How would you rate the Gripen in the following categories:
A. Instantaneous Turn rates
B. Sustained turn rates
C. Acceleration
D. Climb rate
E. Range
“Without mentioning specific numbers since this would be classified I would like to expand the question a bit. We have built Gripen to achieve the highest possible operational effect in a number of scenarios defined by our customers. To do this we have to balance a number of factors such as platform performance, sensor performance, weapon performance, avionics, Human Machine Interface etc. The classic metaphor stating that a chain isn’t stronger than its weakest link is relevant for fighters as well! So the answer would be; platform performance is as good as or better than what is needed to reach the high overall operational effect demand of a future fighter.”
(Though Jonas avoids answering this question directly I would like to quote from this article “Gripen is a bit of an unknown quantity against modern air superiority machines because it takes a fundamentally different approach to survivability. Whilst in traditional DACT exercises, Typhoon pilots have often referred to the Gripen as ‘cannon-fodder’ due to its inferior thrust-to-weight ratio, speed, agility and armament, in the few cases where the Gripen has ‘come to play’ with its full electronic warfare capabilities, it has given Typhoons very nasty shocks. Against the Su-35S, Gripen would rely on the cutting edge EW capabilities which Saab builds the Gripen (especially the new E/F) around to hide the aircraft from the sensors of the Russian jets in much the same way as the Raptor relies on x-band stealth. These EW capabilities are so highly classified that there is simply no way to assess their effectiveness in the public domain. Having said that, RAF pilots who I have talked to with experience of the Saab fighter’s EW teeth first hand say that the ability of the aircraft to get alarmingly close without detection thanks entirely to EW is very impressive.” The answer that modern air combat has greater emphasis on fighting at a distance is not just an avoidant answer, but if the Gripen was a very energetic aircraft Saab would be keen to share this, as Eurofighter is with the Typhoon. It is however understood that Gripen has a particularly good instantaneous turn rate. )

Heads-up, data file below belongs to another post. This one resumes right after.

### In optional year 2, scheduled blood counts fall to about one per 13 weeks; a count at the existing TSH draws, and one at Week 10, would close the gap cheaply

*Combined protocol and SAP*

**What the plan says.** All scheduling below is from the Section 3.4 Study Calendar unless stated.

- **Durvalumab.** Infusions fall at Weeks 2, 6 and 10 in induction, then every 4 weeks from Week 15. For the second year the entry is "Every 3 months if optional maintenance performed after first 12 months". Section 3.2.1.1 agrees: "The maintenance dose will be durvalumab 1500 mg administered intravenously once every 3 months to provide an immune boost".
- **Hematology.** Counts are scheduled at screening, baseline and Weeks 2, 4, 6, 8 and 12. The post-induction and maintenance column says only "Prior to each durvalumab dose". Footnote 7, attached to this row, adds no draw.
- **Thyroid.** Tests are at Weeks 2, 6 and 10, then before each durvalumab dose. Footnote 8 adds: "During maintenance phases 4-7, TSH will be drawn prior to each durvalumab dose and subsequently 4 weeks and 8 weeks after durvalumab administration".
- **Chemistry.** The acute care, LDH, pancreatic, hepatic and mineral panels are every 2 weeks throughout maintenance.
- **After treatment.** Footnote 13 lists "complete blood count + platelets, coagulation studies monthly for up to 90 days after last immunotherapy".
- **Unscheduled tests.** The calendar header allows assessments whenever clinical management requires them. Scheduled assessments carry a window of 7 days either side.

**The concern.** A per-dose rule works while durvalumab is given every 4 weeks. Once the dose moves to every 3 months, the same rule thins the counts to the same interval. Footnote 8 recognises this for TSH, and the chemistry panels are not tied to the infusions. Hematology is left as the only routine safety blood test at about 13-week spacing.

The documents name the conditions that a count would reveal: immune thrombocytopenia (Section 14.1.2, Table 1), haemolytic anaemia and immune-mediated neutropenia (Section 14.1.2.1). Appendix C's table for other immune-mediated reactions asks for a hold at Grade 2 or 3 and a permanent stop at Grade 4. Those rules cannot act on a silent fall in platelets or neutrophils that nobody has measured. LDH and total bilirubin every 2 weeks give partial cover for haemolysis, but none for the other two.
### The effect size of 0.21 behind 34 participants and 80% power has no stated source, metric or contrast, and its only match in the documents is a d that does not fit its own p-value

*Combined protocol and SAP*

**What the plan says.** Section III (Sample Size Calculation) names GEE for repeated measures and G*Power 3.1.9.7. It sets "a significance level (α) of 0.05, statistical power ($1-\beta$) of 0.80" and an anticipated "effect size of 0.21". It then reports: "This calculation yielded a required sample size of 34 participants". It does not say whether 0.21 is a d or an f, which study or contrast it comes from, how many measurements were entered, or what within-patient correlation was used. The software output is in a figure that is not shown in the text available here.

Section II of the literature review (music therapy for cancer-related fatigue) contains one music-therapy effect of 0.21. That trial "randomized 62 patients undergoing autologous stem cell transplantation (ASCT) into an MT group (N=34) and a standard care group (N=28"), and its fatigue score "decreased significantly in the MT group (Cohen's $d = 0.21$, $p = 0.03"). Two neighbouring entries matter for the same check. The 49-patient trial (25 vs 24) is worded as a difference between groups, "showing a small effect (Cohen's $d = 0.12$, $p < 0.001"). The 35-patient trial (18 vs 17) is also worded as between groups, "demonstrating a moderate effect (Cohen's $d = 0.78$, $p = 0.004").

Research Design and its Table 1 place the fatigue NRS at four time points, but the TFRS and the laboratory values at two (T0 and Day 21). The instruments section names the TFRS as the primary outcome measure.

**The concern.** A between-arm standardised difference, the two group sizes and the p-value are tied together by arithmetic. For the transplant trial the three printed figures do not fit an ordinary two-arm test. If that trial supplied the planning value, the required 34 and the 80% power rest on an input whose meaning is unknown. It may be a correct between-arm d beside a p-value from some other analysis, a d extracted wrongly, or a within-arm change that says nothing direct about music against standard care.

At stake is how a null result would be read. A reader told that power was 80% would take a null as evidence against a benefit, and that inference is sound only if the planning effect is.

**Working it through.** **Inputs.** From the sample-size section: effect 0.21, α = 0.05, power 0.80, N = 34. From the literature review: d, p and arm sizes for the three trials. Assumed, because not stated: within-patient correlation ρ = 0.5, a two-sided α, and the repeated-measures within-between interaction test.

What are the best and worst aspects of the Gripen?